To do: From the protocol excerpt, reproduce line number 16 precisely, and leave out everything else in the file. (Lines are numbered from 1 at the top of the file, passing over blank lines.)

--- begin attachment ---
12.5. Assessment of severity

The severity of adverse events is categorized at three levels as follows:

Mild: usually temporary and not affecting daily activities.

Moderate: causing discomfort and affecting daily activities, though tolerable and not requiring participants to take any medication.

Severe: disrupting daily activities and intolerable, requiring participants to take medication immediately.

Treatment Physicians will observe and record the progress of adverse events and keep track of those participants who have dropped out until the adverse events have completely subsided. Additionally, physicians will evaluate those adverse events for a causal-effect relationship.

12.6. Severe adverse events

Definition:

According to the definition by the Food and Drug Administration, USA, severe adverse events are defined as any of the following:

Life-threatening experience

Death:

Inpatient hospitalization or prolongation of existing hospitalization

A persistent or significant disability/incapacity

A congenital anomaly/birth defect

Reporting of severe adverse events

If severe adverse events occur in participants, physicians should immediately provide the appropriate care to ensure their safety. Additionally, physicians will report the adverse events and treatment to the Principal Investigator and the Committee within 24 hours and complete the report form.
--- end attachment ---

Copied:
If severe adverse events occur in participants, physicians should immediately provide the appropriate care to ensure their safety. Additionally, physicians will report the adverse events and treatment to the Principal Investigator and the Committee within 24 hours and complete the report form.